This year's stress tests conducted by the Federal Reserve Board will analyze large banks to determine if they have enough capital to continue operating if the economy should sour. All banks operating in the U.S. with over $100B in assets are required to participate. This year is the first year in which Charles Schwab (NYSE:SCHW) is required to take part.
The Fed will subject 34 large banks to its 2022 stress test, using a range of hypothetical scenarios. In the severely adverse scenario, the U.S. unemployment rate rises 5.75 percentage points to a peak of 10% over two years.
That scenario also envisions a global recession with heightened stress in commercial real estate prices and corporate debt markets. Specifically, banks will be tested for how they would weather a 40% drop in commercial real estate, widening corporate bond spreads, and collapsing asset, as well as increased market volatility.
The scenarios "appear modestly worse" but are based on a higher starting point than the 2021 tests, wrote Goldman Sachs analyst Richard Ramsden in a note to clients. In addition, "the Fed appears to be putting more stress on all components of the test, from markets, to corporates and consumers."
Jefferies analyst Ken Usdin considers the scenarios similar in severity vs. '21 scenarios, with different starting points. And Evercore ISI's Glenn Schorr explained it this way: "At first glance seemed slightly negative, but not a major surprise given a stronger macroeconomic backdrop vs. '21."
The international stress component appears to be less than last year's, said Goldman's Ramsden.
Overall, Schorr doesn't expect the stress test results to significantly change stock buyback expectations. Neither does he see capital constraints limiting lending activities. "However, we are keeping an eye on capital cushions and potential AOCI impacts from higher rates," Schorr wrote.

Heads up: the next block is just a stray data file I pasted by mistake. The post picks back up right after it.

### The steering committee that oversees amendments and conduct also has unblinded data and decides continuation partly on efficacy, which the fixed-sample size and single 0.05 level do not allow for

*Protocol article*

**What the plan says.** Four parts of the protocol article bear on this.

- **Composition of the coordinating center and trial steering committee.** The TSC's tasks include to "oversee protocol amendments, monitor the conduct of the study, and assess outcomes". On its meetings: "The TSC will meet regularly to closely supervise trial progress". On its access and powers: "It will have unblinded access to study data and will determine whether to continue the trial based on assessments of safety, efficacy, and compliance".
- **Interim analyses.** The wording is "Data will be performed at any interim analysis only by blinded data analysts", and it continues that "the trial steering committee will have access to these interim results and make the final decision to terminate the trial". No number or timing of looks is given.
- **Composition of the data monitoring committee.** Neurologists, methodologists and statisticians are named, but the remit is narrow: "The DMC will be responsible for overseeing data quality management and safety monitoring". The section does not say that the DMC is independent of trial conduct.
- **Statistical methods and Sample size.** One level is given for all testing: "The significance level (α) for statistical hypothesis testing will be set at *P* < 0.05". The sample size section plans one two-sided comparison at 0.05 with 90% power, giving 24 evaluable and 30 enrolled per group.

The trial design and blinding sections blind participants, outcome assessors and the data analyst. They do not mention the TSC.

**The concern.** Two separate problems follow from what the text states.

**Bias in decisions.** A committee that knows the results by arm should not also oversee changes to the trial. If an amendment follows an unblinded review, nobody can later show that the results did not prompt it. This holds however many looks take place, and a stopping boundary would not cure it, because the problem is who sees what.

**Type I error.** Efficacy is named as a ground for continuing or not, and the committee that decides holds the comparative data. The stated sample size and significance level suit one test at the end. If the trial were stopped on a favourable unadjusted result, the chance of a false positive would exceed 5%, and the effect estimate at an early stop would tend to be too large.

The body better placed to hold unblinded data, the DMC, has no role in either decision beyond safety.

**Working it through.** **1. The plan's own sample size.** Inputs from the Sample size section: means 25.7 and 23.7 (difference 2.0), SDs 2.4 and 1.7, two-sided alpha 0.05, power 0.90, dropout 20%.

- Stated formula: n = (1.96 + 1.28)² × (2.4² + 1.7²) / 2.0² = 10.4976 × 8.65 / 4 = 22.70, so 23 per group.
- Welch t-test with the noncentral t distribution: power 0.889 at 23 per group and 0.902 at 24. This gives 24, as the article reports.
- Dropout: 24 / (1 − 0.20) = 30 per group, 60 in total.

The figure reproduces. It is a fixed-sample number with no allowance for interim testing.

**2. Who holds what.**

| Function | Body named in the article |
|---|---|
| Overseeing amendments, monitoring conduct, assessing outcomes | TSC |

Jefferies' Usdin will be watching for rising global systemically important bank buffers and "bulky supplemental leverage ratio denominators," as "SLR has become more binding for some of the largest banks."
Banks with large trading operations will also be tested against a global market shock component that primarily stresses their trading positions. In addition, banks with substantial trading or custodial operations will be tested against the default of their largest counterparty.
Banks subject to both the global market shock and counterparty default tests, in addition to the regular stress test scenarios, are: Bank of America (NYSE:BAC), Barclays (NYSE:BCS) US, Citigroup (NYSE:C), Credit Suisse Holdings (USA) (NYSE:CS), Deutsche Bank's (NYSE:DB) U.S. unit, Goldman Sachs (NYSE:GS), HSBC (NYSE:HSBC) North America Holdings, JPMorgan Chase (NYSE:JPM), Morgan Stanley (NYSE:MS), and Wells Fargo (NYSE:WFC).
Banks taking the standard stress test scenarios are Ally Financial (NYSE:ALLY), American Express (NYSE:AXP), BMO Financial (NYSE:BMO), BNP Paribas USA (OTCQX:BNPQF) (OTCQX:BNPQY), Capital One Financial (NYSE:COF), Charles Schwab (SCHW), Citizens Financial Group (NYSE:CFG), Discover Financial (NYSE:DFS), Fifth Third Bancorp (NASDAQ:FITB), Huntington Bancshares (NASDAQ:HBAN), KeyCorp (NYSE:KEY), M&T Bank (NYSE:MTB), MUFG Americas Holdings (NYSE:MUFG), Northern Trust (NASDAQ:NTRS), PNC Financial (NYSE:PNC), RBC US Group (NYSE:RY), Santander Holdings USA (NYSE:SAN), TD Group US (NYSE:TD), Truist Financial (NYSE:TFC), UBS Americas (NYSE:UBS), and U.S. Bancorp (NYSE:USB).
Last year, all 23 banks cleared minimum risk levels set by the Fed